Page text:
I am totally a small appliance thrift shopper now! if you are in the market for a specialty or novelty appliance, a thrift shop should be your first stop. I have frequently run across near brand new espresso machines, waffle irons, ice cream makers, popcorn poppers, rice makers, dehydrators, and bread machines. The key here is to keep an eye out for any appliance considered ‘novelty’ or ‘specialty’, a lot of people buy them only the realize it was a passing interest. I stand by my original statement that coffee makers and toasters or other daily use items are best bought new. Shop in for these items in the Spring when people are spring cleaning. By Springtime, people have had a few months with the specialty appliance they got for Christmas, and by then they have usually decided if it is worth the real estate it takes up in the kitchen or not.
Old and new.
I have a soft spot for vintage Pyrex, the fun, colorful mixing bowls and bakeware are my favorite useful collectibles. Avoid any vintage Pyrex that is dull or has a haze, it has been run through a dishwasher, and the finish is permanently ruined. $10.00 is my top end for vintage Pyrex in good condition.
Pyrex is still around today making glass kitchen goods. Pie dishes, baking pans and bread pans are all staples at thrift shops. I grab these when they are 50% off. I usually pay .50¢ for pie pans, $1.00 or less for bread pans, and 2-$3 for large lasagna sized bake pans.
Community Cookbooks are typically spiral-bound and created as a fundraiser for local groups and organizations. These time-honored recipe compilations feature “best of” recipes from members of Junior Leagues, church congregations, garden clubs, and more. You can’t go wrong with classics like Applehood and Motherpie by the Rochester Junior League.
Seasonal tablecloths, placemats, and kitchen towels are great to pick up at thrift stores. I always find a quick run through the linen department at a thrift shop worthwhile. I know people who completely avoid second-hand soft goods for fear of bringing home critters. My rule is when I get home it goes directly in the wash, on the hot setting, and I have never had a problem.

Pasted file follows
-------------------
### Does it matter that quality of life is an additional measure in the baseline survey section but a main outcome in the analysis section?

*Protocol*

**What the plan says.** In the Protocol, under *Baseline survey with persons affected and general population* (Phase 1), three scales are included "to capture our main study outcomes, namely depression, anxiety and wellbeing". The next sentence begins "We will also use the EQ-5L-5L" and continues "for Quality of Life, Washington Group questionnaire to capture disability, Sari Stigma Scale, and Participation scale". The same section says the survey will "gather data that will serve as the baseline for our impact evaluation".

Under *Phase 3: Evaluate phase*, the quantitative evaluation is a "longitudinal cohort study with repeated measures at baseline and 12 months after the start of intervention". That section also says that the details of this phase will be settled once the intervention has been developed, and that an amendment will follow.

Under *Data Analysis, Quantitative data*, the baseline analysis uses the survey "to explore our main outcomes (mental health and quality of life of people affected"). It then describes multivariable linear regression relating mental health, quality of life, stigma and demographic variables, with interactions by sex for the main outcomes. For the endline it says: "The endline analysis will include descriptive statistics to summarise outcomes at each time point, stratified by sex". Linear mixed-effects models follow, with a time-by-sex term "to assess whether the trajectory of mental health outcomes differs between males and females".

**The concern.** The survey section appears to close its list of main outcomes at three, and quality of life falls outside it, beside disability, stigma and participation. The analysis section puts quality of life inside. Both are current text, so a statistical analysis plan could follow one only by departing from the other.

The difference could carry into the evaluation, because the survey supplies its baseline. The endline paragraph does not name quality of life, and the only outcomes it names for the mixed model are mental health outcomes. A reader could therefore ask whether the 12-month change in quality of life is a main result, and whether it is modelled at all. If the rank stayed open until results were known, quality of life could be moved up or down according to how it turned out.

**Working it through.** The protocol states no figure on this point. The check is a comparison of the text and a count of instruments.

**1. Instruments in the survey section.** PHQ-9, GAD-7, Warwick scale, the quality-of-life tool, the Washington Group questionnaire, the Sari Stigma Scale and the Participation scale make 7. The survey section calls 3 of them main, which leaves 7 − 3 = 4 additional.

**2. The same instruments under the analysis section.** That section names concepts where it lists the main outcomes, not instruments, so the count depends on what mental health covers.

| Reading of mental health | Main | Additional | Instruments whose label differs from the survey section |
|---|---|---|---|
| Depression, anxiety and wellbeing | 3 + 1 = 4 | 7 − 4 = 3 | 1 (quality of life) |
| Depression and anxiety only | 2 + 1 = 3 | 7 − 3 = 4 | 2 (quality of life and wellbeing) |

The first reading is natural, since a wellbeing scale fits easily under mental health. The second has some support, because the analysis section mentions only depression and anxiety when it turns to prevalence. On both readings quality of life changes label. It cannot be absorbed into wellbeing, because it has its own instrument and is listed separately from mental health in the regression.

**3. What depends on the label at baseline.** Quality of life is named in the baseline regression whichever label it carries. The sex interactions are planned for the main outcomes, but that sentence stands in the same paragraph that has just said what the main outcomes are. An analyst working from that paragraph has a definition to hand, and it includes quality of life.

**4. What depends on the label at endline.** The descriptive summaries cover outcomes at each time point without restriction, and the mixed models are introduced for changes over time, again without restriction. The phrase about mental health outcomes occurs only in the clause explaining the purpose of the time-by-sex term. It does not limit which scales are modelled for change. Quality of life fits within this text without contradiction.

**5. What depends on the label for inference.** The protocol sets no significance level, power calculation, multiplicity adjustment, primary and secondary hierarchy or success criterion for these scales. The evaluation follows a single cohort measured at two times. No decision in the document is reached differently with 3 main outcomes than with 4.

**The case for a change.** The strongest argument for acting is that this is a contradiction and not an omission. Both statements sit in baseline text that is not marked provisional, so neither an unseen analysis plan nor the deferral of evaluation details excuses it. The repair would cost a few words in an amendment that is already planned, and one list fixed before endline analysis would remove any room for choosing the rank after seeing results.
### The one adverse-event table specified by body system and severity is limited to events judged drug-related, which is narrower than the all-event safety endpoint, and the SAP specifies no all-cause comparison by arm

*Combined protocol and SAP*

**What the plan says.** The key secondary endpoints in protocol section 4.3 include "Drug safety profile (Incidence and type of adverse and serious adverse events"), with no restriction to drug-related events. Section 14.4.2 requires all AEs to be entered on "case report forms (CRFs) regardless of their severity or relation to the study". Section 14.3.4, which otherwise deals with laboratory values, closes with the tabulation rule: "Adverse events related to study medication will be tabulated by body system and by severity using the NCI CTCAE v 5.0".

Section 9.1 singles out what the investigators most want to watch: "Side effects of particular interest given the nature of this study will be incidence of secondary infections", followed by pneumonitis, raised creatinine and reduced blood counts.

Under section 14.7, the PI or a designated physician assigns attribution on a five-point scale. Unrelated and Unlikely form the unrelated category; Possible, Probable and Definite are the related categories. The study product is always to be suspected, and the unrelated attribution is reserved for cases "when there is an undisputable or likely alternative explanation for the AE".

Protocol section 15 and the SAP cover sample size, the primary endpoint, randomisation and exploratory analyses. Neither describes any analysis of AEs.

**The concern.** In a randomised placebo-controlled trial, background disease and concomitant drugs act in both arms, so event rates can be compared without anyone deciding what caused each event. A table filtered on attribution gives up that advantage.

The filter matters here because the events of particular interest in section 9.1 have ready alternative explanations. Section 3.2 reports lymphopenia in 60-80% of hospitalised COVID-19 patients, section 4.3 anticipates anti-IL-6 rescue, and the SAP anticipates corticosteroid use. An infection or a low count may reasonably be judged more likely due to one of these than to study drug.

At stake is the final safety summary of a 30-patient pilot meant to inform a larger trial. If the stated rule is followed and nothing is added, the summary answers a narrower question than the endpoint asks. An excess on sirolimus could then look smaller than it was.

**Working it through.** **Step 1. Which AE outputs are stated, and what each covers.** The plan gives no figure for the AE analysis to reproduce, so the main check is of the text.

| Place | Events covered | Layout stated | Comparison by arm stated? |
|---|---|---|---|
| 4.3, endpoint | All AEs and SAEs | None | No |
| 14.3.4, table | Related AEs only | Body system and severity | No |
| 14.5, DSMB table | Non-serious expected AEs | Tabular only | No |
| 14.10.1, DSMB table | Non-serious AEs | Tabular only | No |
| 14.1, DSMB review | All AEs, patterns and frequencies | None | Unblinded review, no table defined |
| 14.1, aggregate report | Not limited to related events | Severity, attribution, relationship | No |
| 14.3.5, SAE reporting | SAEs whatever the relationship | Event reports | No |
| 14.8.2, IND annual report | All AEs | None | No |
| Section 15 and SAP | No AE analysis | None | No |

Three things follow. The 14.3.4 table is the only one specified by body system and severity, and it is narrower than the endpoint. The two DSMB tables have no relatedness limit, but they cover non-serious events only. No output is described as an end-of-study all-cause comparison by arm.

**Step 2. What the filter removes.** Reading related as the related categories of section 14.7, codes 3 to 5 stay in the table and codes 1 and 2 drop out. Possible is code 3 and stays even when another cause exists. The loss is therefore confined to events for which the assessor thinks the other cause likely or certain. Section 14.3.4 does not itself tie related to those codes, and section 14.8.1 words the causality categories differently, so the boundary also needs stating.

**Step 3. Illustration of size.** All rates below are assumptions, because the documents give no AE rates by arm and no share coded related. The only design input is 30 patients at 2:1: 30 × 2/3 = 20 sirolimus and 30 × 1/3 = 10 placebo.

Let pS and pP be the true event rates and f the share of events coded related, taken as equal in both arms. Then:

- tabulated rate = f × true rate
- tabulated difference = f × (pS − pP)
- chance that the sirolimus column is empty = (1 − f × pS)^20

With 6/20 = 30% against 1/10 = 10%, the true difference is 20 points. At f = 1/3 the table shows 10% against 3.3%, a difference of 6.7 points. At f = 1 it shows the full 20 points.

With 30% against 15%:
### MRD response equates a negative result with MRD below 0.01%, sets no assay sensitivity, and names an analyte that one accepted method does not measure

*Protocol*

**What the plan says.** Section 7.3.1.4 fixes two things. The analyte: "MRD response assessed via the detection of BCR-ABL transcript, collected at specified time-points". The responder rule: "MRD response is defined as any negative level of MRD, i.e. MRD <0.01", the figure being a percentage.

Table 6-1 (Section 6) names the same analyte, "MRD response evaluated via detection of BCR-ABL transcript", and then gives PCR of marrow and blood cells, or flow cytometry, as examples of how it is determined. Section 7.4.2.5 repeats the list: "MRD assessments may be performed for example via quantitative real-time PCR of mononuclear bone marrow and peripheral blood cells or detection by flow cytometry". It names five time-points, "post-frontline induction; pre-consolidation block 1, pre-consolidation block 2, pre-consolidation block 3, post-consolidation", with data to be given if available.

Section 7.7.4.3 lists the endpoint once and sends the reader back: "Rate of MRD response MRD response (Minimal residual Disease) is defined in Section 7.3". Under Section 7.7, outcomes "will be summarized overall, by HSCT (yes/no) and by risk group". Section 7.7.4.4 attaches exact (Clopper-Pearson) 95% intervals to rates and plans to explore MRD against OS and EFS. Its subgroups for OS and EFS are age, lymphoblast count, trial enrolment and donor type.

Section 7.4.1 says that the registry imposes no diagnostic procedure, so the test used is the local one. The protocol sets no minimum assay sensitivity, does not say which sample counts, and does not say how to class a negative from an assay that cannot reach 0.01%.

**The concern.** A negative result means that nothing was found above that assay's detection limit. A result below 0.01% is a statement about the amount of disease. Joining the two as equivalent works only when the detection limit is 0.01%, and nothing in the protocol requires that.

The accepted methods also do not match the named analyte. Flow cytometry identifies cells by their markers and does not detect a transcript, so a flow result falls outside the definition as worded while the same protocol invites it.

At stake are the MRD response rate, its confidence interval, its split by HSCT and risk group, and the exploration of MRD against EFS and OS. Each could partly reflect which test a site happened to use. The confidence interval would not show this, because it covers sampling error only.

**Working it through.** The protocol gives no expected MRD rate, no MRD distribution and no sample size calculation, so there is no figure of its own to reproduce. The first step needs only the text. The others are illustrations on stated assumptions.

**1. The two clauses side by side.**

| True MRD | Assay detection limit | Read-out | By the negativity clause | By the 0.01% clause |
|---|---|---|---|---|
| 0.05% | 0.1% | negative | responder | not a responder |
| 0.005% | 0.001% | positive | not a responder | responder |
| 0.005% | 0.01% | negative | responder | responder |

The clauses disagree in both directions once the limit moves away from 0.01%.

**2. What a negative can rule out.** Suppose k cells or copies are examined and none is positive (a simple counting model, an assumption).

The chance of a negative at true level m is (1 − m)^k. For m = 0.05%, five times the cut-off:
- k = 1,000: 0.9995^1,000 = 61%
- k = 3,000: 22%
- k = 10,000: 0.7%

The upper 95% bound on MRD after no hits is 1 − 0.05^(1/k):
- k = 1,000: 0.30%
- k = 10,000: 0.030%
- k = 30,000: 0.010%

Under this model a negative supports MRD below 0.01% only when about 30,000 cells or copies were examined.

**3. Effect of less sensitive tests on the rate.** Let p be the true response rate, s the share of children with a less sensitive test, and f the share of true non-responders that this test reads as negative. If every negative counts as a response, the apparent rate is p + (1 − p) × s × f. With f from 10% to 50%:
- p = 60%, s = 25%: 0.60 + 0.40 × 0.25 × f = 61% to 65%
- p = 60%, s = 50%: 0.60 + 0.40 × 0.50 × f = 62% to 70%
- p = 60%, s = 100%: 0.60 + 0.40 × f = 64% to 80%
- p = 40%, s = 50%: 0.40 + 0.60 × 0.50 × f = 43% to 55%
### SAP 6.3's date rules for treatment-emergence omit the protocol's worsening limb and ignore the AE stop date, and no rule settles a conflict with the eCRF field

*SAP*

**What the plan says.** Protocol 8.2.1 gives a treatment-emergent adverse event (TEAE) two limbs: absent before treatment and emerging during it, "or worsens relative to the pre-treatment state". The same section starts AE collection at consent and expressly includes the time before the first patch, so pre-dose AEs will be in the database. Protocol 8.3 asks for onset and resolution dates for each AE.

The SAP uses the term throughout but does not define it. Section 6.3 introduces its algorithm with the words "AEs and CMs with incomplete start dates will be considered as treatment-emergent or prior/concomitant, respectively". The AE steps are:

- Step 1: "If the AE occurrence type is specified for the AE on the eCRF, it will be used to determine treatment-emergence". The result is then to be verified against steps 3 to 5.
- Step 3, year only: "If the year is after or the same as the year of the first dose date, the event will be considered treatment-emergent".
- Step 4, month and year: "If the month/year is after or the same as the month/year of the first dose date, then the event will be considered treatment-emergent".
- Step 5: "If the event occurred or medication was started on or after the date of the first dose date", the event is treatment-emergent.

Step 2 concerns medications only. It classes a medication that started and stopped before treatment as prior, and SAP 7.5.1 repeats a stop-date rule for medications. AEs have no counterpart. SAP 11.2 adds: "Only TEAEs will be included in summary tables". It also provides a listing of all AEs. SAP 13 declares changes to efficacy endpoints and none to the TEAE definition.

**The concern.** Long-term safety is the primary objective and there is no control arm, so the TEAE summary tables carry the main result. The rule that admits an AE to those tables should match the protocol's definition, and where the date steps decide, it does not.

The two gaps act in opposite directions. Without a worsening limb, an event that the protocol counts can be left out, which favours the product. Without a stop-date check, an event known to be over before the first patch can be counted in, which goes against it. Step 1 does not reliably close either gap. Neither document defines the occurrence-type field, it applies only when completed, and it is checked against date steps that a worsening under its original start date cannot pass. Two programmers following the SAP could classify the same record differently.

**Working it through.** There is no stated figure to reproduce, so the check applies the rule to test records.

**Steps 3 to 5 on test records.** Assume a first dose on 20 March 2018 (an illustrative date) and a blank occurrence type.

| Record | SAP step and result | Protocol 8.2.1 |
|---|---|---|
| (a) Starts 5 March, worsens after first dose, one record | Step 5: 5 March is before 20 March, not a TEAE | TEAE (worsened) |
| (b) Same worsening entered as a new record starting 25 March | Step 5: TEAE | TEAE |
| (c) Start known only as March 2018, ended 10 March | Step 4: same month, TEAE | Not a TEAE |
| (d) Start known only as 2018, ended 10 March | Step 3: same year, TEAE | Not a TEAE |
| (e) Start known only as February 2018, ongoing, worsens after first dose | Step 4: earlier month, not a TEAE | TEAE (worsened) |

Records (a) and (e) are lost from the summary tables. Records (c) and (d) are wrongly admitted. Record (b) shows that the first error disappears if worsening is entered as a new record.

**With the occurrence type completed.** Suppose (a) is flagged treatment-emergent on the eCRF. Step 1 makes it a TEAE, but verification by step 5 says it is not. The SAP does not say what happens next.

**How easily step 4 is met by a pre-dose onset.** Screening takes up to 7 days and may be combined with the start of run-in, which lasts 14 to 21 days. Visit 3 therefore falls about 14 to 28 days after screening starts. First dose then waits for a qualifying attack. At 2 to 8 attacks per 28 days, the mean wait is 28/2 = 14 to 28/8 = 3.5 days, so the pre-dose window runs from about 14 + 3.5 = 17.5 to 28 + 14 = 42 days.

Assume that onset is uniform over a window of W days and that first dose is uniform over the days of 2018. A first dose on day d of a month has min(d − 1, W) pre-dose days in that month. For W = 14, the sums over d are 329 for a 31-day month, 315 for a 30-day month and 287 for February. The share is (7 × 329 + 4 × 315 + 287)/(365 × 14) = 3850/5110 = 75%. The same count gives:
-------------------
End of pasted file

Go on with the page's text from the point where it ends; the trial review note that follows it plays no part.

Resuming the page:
I also shop at thrift stores for vintage linens. Vintage linens usually are made with superior fabrics (hello linen!), include handwork or embroidery, and pretty laces. I don’t wash these on hot, instead, I hand wash and then hit them with a hot iron before I use them or store them away. Again, I have never had a problem with any sort of critter.
I do a quick sniff test of all vintage linens, and skip anything with particularly pungent odors, mild musty smells can be remedied but it most likely will take some effort. I just paid $3 for two beautiful linen table runners, that spent the day airing out on the clothesline after being laundered.
Things you should generally avoid at thrift shops
- Plastic anything
- Wooden Cutting Boards
- Nonstick Cookware
- Kitchen Utensils
Every coffeemaker, blender, microwave oven, and toaster I have ever seen in a thrift store looked well past it’s prime.
Ok, ok… after some gentle prodding from you guys I decided to take a closer look at the small appliances today while I was at the ReStore, and I almost bought a bread maker. It was a beast of a bread maker, a BreadMan Pro that was the size of a microwave oven. It was in very clean and in good condition and looked like it had all it’s parts. Had it not been the size of a Mini Cooper I would of brought it home. I won’t be skipping over the small appliances any longer 🙂
Thrift shopping is not really like regular shopping, it takes a little patience, and you have to be willing to dig through a lot of junk, but I have found it is well worth the time invested when you bring home an awesome item for a song.
What do you think are the best and worst thrift store finds? Have you ever made an epic score at a thrift shop?